Eureka 46, 1900

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Ballarat Star December 3rd 1900 Page 2, col 5.

At daybreak forty-six years ago to-day, the history-making contests between about 200 diggers and 267 regulars and troopers took place at the Eureka Stockade. The troops engaged in the encounter comprised 117 men of the 40th Regiment, 70 mounted police, 65 men of the 12th Regiment, and 24 foot police. As the diggers were strongly entrenched, though armed in a most primitive manner, Captain Wise, who was the officer in command, determined upon a surprise attack, and so successfully was this carried out that when the troops stormed the stockade there were only about 200 diggers within the enclosure. They fought stubbornly, but discipline, favoured by the unexpectedness of the onslaught, prevailed. From 30 to 40 of the diggers were either killed outright or died subsequently of their wounds, while there were 125 prisoners taken. Of the attacking force, three privates were killed, and one died subsequently of his wounds, while Captain Wise also succumbed to his injuries a few days after the fight. Whether the great injustice under which the diggers were then living would have been remedied without this evidence of determination, is a matter for speculation, but it is certain that many of the disadvantages were removed shortly afterwards. The supposed site of the contest – or a spot somewhere near the site – is now marked by an ornamental reserve, upon which obsolete cannon have been placed. As for those who took part in the memorable struggle are now few and far between, and soon the individual who can truthfully say, “I took part in the Eureka riots,” will be extremely difficult to find.[1]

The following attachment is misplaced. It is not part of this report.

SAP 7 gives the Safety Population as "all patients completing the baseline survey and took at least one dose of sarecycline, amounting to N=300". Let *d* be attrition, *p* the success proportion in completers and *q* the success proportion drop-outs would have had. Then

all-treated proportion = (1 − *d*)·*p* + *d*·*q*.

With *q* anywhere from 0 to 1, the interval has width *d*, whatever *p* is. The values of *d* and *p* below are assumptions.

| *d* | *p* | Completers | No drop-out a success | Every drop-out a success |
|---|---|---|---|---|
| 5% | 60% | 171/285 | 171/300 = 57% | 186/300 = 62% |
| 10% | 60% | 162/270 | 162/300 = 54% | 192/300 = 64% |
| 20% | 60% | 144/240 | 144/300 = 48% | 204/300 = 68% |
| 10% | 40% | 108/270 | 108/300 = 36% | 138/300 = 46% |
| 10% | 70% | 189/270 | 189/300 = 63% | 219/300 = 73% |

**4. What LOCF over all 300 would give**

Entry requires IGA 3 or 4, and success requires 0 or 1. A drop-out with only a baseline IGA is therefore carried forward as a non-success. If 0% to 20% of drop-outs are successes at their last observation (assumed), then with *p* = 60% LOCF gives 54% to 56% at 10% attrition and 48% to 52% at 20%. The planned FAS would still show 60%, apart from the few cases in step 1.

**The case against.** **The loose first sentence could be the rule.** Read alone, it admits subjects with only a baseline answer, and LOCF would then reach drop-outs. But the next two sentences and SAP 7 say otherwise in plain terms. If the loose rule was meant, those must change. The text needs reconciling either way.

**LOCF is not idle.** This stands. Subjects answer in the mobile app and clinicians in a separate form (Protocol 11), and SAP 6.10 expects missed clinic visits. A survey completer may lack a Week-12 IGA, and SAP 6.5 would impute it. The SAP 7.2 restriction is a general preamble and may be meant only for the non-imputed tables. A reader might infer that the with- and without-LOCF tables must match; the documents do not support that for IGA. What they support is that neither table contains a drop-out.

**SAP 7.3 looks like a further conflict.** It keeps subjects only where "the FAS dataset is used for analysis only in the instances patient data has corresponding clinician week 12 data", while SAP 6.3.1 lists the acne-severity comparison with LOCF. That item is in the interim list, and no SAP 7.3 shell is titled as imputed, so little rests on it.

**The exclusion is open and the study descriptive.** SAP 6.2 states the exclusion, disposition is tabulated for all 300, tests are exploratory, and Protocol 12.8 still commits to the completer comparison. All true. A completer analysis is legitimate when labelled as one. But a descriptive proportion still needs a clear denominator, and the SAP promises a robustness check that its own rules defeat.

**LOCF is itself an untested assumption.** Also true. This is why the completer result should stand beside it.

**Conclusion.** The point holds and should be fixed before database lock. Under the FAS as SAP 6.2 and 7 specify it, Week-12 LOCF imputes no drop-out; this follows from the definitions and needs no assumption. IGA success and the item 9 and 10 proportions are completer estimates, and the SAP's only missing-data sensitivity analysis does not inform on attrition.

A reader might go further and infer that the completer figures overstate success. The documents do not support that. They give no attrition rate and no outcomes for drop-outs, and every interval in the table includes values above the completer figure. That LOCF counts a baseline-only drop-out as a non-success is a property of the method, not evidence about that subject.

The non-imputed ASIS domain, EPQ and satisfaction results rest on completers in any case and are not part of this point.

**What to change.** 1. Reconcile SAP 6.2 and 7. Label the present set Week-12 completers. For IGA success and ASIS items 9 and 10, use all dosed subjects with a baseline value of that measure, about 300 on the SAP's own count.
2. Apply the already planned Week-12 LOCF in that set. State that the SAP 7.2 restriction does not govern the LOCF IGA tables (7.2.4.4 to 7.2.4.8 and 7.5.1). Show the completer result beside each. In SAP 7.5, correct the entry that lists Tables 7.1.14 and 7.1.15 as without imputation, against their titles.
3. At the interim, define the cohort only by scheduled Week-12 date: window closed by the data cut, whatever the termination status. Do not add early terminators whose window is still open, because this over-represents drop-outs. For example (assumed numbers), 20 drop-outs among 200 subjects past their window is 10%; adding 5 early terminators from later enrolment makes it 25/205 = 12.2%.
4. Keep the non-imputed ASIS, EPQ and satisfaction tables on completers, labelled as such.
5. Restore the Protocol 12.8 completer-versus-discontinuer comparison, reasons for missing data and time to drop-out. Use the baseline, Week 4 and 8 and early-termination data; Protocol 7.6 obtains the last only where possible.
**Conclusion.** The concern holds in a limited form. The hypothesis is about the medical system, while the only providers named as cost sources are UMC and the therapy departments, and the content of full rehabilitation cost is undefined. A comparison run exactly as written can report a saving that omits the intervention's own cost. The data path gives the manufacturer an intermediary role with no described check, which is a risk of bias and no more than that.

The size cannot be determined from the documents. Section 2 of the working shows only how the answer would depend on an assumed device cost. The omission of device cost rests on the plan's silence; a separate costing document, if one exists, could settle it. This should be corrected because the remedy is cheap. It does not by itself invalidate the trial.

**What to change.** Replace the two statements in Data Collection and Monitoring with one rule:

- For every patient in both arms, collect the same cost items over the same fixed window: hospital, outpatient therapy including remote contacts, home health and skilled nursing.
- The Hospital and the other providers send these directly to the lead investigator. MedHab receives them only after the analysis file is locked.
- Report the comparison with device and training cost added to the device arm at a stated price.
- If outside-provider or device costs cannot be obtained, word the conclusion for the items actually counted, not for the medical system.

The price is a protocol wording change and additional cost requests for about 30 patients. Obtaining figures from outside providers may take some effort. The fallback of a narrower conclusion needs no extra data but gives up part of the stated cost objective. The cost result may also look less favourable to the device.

1. Ballarat Star, 3 December 1900